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(c) Dibella GmbH
22.03.2021

Dibella launches 2nd upcycling project: napkins become jeans

After starting the first "Dibella up" circular-flow concept in August 2020, thousands of high-quality bags have already been made from used hotel textiles. Now the company is presenting another upcycling project: As part of a feasibility study, organic Fairtrade napkins that could no longer be rented out by the company were turned into jeans.

The second "Dibella up" project promises successful recycling of used object textiles. Within the framework of a feasibility study, almost 5,000 discarded napkins were used for jeans production in Pakistan. The special feature of the process is the traceability of the raw materials through all processing stages.

The napkins made of pure organic Fairtrade cotton originated in India. There, the fibres were grown and harvested by micro-farmers of the Chetna cooperative and then processed into durable textiles by a certified company. From Dibella, the napkins went to Lamme Textile Management, where they went through the use process in laundry and catering for many years. All stages were traceable by means of a "Respect Code" with which each piece was marked.

After starting the first "Dibella up" circular-flow concept in August 2020, thousands of high-quality bags have already been made from used hotel textiles. Now the company is presenting another upcycling project: As part of a feasibility study, organic Fairtrade napkins that could no longer be rented out by the company were turned into jeans.

The second "Dibella up" project promises successful recycling of used object textiles. Within the framework of a feasibility study, almost 5,000 discarded napkins were used for jeans production in Pakistan. The special feature of the process is the traceability of the raw materials through all processing stages.

The napkins made of pure organic Fairtrade cotton originated in India. There, the fibres were grown and harvested by micro-farmers of the Chetna cooperative and then processed into durable textiles by a certified company. From Dibella, the napkins went to Lamme Textile Management, where they went through the use process in laundry and catering for many years. All stages were traceable by means of a "Respect Code" with which each piece was marked.

In the recycling project, the original supply chain was reversed: Dibella transported the organic Fairtrade napkins discarded by Lamme Textile Management to Pakistan. There, the goods were shredded and the organic Fairtrade cotton fibres recovered in a full-scale textile plant specialising in sustainability. In the next step, they were mixed with "fresh fibres", spun into yarns for denim production, woven, finished with sustainable processes, subjected to quality tests and then made up into jeans.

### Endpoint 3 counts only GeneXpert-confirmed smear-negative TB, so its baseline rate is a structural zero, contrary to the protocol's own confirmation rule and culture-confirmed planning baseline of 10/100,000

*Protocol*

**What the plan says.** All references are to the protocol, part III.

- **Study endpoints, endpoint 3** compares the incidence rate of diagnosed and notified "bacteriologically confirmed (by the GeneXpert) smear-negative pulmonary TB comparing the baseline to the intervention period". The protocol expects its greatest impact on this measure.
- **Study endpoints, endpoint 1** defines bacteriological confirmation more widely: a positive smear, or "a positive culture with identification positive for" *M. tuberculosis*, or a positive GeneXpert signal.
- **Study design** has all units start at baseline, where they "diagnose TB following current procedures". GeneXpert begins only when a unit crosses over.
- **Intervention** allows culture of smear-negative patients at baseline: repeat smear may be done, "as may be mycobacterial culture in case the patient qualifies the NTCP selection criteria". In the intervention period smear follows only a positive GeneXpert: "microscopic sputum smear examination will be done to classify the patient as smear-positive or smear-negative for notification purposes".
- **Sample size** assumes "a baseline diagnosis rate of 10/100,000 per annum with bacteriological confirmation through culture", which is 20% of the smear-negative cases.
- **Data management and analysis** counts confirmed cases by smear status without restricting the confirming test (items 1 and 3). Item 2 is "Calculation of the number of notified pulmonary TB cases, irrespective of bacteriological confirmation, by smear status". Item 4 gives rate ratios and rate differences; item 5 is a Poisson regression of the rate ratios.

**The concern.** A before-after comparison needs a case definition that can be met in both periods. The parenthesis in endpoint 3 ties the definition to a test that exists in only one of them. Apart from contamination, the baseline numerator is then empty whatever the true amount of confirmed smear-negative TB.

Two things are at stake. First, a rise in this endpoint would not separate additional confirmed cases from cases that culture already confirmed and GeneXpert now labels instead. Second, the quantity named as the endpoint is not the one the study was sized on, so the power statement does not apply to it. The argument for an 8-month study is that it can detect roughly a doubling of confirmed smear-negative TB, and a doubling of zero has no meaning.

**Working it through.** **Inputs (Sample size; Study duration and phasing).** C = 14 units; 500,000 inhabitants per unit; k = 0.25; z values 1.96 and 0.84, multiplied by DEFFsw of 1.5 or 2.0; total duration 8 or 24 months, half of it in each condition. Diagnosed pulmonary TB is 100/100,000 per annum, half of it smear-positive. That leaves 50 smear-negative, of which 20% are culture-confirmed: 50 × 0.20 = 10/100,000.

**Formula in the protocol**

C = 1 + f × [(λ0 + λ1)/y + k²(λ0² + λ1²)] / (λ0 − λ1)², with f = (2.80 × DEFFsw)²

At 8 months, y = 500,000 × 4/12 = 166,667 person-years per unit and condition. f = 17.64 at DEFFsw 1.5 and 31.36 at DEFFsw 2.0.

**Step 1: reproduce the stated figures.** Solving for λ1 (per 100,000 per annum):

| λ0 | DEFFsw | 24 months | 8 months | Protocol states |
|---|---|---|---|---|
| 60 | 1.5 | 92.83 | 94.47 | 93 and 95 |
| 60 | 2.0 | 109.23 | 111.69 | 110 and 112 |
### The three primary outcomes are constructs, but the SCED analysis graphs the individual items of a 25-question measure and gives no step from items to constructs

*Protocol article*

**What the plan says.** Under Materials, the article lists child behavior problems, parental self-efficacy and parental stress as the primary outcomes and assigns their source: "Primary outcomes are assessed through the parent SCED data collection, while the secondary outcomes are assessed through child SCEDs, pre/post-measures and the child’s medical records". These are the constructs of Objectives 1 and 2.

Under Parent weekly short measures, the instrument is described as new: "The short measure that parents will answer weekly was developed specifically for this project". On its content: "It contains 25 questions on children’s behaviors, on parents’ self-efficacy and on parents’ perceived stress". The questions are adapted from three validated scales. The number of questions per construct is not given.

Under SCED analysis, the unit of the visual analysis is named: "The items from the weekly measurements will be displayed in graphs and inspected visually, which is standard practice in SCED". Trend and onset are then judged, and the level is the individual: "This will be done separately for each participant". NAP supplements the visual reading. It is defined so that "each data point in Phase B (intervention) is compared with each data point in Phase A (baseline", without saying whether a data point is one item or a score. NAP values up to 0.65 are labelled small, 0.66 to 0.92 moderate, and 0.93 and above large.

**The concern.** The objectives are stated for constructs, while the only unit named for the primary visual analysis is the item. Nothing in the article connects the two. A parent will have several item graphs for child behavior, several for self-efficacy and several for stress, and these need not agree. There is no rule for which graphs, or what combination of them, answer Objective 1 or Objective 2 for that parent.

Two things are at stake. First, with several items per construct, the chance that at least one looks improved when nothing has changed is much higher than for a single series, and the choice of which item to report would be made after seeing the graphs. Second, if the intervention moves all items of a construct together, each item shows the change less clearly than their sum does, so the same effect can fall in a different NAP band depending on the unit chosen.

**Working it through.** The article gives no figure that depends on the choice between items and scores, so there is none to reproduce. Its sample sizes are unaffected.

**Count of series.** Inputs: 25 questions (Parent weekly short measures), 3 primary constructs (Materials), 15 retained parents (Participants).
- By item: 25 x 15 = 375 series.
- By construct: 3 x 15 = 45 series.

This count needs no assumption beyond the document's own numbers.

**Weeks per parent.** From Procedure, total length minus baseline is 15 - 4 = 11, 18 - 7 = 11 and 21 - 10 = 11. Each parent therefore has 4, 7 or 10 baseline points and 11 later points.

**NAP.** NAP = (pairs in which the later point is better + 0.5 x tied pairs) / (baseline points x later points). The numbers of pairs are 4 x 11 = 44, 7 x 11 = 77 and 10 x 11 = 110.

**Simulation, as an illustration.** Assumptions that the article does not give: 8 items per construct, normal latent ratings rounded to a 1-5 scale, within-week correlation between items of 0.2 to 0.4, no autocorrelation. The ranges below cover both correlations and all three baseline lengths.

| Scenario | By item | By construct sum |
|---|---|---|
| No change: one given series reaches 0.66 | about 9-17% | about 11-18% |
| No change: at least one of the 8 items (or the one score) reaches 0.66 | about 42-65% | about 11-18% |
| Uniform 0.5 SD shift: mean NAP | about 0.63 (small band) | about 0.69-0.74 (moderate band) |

More information:
Dibella
Source:

Dibella GmbH

Swiss weaving machinery manufacturers are in the forefront of novel application development ©Stäubli
Multilayer Aramid
17.03.2021

Swiss weaving: Fabrics of the future

  • Swiss weaving machinery manufacturers are in the forefront of novel application development

Shoes and electronic calculators are probably not the first products people would associate with the textile weaving process. But they certainly signpost the future for woven fabrics, as two examples of the ever-wider possibilities of latest technology in the field. Fashion and function already combine in the increasing popularity of woven fabrics for shoes, and this is a present and future trend. Calculators in fabrics? That’s another story of ingenious development, using so-called ‘meander fields’ on the back and keys printed on the front of the material.

  • Swiss weaving machinery manufacturers are in the forefront of novel application development

Shoes and electronic calculators are probably not the first products people would associate with the textile weaving process. But they certainly signpost the future for woven fabrics, as two examples of the ever-wider possibilities of latest technology in the field. Fashion and function already combine in the increasing popularity of woven fabrics for shoes, and this is a present and future trend. Calculators in fabrics? That’s another story of ingenious development, using so-called ‘meander fields’ on the back and keys printed on the front of the material.

These glimpses of the outlook for modern weavers are among the highlights of developments now being pioneered by Swiss textile machinery companies. All weaving markets require innovation, as well as speed, efficiency, quality and sustainability. Member firms of the Swiss Textile Machinery Association respond to these needs at every point in the process – from tightening the first thread in the warp to winding the last inch for fabric delivery. They also share a common advantage, with a leading position in the traditional weaving industry as well as the expertise to foster new and exciting applications.